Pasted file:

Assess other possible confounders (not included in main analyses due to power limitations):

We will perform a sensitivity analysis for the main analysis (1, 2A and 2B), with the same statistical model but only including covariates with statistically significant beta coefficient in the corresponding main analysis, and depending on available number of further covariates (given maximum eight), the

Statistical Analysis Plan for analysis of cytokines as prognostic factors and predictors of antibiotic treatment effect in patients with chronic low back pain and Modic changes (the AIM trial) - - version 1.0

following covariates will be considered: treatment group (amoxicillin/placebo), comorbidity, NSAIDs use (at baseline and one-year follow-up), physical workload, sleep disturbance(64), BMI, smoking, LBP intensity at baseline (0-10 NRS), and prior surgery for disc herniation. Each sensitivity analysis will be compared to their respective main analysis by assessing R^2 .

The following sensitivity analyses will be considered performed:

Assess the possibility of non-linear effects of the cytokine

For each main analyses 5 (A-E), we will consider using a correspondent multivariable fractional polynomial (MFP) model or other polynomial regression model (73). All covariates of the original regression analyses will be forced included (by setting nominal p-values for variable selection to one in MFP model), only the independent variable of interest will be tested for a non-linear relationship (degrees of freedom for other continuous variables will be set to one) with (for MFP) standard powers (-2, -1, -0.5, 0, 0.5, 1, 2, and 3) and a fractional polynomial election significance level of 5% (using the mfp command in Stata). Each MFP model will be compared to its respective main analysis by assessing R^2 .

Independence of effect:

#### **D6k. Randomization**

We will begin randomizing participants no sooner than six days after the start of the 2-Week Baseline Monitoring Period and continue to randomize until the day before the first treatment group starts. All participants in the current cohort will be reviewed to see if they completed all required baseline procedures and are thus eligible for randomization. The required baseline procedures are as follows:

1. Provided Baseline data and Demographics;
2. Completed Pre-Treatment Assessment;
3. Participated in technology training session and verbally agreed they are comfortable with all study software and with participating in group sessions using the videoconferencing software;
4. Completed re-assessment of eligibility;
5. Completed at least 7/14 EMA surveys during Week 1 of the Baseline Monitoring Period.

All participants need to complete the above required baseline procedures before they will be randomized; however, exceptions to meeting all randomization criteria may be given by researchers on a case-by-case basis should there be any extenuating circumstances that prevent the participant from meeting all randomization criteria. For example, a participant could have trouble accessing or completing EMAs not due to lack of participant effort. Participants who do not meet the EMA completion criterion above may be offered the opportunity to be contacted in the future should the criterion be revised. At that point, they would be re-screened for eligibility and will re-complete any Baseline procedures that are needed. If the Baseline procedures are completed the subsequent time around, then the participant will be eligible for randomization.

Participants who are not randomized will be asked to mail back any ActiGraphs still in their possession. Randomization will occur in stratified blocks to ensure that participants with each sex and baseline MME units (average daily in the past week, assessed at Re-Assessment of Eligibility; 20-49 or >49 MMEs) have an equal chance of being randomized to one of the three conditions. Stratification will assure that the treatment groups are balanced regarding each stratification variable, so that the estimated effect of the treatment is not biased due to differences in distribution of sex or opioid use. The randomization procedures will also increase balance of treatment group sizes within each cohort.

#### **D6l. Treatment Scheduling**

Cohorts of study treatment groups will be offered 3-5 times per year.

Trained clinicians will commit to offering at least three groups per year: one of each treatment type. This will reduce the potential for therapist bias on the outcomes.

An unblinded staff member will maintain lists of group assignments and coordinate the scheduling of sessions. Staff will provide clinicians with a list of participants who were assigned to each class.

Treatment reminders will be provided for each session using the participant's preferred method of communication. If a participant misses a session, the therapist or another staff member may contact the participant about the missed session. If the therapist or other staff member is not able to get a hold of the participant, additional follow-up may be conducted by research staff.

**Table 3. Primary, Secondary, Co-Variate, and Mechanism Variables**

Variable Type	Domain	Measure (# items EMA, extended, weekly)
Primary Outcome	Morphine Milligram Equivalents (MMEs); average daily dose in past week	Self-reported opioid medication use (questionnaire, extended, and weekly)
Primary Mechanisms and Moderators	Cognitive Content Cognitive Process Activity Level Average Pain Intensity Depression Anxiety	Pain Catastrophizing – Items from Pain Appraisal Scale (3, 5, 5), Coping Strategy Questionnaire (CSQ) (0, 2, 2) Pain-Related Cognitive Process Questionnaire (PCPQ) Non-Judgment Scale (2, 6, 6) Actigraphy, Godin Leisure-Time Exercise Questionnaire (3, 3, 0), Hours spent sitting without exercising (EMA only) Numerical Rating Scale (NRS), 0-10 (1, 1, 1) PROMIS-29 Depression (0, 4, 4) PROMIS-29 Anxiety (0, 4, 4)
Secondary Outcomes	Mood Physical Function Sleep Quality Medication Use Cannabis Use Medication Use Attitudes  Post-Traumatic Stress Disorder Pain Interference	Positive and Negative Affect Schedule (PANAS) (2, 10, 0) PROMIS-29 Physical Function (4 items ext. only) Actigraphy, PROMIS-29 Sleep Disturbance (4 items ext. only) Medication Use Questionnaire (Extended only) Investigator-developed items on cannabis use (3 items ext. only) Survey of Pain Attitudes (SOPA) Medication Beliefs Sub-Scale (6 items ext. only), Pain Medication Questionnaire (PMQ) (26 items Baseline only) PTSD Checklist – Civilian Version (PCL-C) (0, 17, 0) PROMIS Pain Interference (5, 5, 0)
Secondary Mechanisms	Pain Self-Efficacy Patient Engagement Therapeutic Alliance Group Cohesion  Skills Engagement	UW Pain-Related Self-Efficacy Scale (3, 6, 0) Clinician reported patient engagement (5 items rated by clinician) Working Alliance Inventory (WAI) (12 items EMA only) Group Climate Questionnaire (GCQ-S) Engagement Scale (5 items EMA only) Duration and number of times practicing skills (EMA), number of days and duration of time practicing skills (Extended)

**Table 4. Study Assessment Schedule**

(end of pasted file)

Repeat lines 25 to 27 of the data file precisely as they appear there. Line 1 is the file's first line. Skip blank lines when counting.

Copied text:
Primary Outcome	Morphine Milligram Equivalents (MMEs); average daily dose in past week	Self-reported opioid medication use (questionnaire, extended, and weekly)
Primary Mechanisms and Moderators	Cognitive Content Cognitive Process Activity Level Average Pain Intensity Depression Anxiety	Pain Catastrophizing – Items from Pain Appraisal Scale (3, 5, 5), Coping Strategy Questionnaire (CSQ) (0, 2, 2) Pain-Related Cognitive Process Questionnaire (PCPQ) Non-Judgment Scale (2, 6, 6) Actigraphy, Godin Leisure-Time Exercise Questionnaire (3, 3, 0), Hours spent sitting without exercising (EMA only) Numerical Rating Scale (NRS), 0-10 (1, 1, 1) PROMIS-29 Depression (0, 4, 4) PROMIS-29 Anxiety (0, 4, 4)
Secondary Outcomes	Mood Physical Function Sleep Quality Medication Use Cannabis Use Medication Use Attitudes  Post-Traumatic Stress Disorder Pain Interference	Positive and Negative Affect Schedule (PANAS) (2, 10, 0) PROMIS-29 Physical Function (4 items ext. only) Actigraphy, PROMIS-29 Sleep Disturbance (4 items ext. only) Medication Use Questionnaire (Extended only) Investigator-developed items on cannabis use (3 items ext. only) Survey of Pain Attitudes (SOPA) Medication Beliefs Sub-Scale (6 items ext. only), Pain Medication Questionnaire (PMQ) (26 items Baseline only) PTSD Checklist – Civilian Version (PCL-C) (0, 17, 0) PROMIS Pain Interference (5, 5, 0)